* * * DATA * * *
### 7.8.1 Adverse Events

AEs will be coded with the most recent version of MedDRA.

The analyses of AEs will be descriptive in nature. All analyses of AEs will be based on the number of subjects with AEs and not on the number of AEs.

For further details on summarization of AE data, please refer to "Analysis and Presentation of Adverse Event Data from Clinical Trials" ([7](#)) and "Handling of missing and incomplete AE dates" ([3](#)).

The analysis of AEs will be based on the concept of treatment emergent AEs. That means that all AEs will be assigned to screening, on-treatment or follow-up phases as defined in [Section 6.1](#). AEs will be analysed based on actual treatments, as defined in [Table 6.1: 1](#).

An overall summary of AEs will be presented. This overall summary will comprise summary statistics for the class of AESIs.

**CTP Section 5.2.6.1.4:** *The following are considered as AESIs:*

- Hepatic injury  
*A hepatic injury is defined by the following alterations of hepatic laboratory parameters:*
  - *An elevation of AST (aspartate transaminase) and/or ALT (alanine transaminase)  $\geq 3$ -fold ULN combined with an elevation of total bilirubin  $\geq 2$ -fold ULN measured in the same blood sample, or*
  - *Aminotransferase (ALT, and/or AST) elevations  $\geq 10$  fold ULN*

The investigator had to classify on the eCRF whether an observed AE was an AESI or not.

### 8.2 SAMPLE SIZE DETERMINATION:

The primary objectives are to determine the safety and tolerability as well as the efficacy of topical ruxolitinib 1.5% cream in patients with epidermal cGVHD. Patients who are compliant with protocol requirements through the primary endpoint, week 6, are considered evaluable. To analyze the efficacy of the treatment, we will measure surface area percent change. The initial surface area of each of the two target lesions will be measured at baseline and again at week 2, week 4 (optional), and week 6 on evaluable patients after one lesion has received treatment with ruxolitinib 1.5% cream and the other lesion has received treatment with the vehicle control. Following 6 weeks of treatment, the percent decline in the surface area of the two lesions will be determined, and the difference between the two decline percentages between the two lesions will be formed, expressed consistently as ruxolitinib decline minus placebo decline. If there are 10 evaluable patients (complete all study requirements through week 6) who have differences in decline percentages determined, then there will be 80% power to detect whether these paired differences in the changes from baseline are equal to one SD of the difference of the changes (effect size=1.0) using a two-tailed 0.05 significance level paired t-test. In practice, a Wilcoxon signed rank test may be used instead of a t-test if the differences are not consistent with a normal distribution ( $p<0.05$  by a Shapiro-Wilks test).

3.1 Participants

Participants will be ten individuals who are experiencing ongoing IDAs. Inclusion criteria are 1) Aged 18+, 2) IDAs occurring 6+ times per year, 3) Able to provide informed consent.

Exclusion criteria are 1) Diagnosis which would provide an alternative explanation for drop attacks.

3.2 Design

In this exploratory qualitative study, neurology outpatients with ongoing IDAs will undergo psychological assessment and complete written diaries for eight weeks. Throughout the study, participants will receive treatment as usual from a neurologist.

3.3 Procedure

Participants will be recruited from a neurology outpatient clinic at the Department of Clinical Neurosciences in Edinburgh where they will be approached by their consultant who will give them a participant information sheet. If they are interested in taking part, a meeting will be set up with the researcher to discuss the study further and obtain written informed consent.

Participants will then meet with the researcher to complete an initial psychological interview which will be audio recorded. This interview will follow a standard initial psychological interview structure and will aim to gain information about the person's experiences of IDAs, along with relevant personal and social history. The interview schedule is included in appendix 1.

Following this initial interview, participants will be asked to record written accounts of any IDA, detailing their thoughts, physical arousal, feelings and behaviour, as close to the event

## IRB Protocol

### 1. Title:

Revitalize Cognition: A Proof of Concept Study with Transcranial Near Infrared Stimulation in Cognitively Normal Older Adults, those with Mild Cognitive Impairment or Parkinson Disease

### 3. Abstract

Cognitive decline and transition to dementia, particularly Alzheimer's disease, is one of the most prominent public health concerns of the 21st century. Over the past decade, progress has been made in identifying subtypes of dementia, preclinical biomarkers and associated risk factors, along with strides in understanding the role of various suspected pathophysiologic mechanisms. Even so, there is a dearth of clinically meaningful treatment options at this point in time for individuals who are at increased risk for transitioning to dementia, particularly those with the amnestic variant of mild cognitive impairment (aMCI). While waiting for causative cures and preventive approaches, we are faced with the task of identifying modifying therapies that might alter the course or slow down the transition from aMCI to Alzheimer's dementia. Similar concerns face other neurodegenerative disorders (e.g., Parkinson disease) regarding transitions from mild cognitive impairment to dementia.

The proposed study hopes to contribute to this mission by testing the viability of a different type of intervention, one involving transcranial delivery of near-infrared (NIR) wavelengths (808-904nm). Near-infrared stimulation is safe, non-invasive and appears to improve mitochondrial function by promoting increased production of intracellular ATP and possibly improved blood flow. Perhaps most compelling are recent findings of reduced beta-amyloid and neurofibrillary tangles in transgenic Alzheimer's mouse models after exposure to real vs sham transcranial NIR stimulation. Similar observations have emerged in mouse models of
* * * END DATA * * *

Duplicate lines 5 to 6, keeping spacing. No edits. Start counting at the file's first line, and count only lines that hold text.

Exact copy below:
The analysis of AEs will be based on the concept of treatment emergent AEs. That means that all AEs will be assigned to screening, on-treatment or follow-up phases as defined in [Section 6.1](#). AEs will be analysed based on actual treatments, as defined in [Table 6.1: 1](#).

An overall summary of AEs will be presented. This overall summary will comprise summary statistics for the class of AESIs.